A stopblock on your miter-gauge extension provides a simple, foolproof way to crosscut multiple parts to equal length without measuring each one.

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A stopblock on your miter-gauge extension provides a simple, foolproof way to crosscut multiple parts to equal length without measuring each one. But what if you're cutting extra-long parts, such as table legs? In that case, clamp on a long-part stopblock like this one.

Start by attaching an MDF or plywood extension to your miter gauge. Make it at least 1" wider than the thickness of your workpieces and long enough to reach from just past the blade on one end to 6" or so past the end of the miter gauge on the other end. Mount it to your miter gauge, and cut a kerf that marks the blade position.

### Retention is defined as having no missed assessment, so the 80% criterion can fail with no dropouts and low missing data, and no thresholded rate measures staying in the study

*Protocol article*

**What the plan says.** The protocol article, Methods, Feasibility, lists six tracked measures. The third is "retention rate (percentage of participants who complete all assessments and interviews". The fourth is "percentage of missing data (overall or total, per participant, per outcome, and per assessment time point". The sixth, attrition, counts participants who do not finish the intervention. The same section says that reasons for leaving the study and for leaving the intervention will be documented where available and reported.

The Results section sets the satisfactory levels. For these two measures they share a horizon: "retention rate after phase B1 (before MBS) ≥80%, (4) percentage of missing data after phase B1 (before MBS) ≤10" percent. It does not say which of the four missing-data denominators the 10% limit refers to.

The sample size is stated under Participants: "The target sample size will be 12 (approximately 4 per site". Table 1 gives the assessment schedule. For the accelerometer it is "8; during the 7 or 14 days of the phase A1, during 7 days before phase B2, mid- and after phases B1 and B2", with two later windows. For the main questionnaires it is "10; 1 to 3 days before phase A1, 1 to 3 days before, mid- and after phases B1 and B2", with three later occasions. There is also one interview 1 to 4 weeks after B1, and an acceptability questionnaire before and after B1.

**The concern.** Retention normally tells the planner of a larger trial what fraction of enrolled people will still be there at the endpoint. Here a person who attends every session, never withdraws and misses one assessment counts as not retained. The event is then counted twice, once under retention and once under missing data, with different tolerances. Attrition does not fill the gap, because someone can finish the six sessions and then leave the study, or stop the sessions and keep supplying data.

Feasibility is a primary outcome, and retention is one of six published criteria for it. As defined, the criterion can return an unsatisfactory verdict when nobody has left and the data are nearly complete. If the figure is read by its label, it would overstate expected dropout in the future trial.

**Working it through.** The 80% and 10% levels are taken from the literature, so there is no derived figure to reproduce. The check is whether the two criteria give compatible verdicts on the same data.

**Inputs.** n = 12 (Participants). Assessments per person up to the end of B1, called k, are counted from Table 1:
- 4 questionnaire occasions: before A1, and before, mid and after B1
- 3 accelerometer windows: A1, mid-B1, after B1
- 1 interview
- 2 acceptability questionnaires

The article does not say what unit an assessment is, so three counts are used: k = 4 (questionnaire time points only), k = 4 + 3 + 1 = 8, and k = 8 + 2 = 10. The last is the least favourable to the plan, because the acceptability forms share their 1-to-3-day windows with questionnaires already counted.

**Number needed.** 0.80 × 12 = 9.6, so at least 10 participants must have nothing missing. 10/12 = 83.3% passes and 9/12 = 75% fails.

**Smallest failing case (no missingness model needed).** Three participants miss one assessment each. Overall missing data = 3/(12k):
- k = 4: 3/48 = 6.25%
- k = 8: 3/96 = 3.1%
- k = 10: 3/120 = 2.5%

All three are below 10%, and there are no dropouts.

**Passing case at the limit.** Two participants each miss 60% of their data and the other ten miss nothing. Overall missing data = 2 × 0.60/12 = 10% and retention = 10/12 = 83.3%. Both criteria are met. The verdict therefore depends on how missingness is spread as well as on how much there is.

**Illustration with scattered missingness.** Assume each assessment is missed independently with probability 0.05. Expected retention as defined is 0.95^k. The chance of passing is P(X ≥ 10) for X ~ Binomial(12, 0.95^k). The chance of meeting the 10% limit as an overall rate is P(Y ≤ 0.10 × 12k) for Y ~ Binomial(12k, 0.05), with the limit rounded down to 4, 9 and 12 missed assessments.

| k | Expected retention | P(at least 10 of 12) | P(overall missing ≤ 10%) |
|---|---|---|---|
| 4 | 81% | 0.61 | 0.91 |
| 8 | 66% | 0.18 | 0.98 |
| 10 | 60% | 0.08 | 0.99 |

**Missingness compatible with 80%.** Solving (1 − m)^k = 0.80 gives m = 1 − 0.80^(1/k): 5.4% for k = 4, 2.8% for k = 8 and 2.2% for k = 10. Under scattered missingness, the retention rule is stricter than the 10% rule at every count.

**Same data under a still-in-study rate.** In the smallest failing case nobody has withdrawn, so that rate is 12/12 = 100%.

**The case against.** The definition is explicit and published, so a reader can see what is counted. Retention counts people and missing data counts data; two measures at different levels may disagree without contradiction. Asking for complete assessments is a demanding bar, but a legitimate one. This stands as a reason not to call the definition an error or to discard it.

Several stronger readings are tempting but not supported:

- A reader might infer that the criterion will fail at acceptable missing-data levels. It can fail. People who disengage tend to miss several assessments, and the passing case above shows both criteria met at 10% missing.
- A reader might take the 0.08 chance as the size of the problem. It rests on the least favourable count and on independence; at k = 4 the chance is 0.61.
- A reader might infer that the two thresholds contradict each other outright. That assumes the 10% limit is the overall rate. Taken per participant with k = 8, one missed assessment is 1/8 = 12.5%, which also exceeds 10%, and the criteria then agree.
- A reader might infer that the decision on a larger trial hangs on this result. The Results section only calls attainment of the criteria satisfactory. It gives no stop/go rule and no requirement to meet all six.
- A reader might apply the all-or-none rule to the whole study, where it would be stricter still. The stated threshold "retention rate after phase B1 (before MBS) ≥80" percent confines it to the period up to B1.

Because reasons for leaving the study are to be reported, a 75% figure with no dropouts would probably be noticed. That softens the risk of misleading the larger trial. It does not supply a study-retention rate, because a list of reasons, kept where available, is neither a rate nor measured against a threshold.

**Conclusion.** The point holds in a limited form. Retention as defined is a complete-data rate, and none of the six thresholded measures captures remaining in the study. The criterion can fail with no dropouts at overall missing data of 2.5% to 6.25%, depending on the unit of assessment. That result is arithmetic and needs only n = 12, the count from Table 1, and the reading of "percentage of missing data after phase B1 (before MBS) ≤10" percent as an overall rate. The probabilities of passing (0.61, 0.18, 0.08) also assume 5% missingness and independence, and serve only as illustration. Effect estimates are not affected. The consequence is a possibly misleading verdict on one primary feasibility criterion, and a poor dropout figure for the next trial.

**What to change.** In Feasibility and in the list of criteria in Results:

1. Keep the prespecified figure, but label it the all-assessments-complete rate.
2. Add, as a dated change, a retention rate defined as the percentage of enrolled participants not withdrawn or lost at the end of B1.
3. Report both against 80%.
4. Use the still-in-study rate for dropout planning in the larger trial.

Subtract the length of the extension from the final length of the workpiece, and cut a strip of 34 "-thick MDF or plywood about 10" longer than that distance. Next crosscut a 112 "-long piece from the strip and screw it to one end where shown.

To use the stopblock, measure the length of the parts you'll cut and clamp it that distance from the kerf. Butt the workpiece end against the stopblock (without bending the extension) and crosscut the part.

If the stopblock slips or wobbles, add a second clamp or adhere 100-grit sandpaper to the back side of the miter-gauge extension where it overlaps the long-part stopblock.

To cut parts with mitered ends, replace the stopblock with one that's mitered the same angle as your part. Completely capturing the mitered workpiece end adds dead-on repeatability to those cuts. Always check to make sure there's no sawdust between your workpiece and the stopblock.
—from the WOOD® shop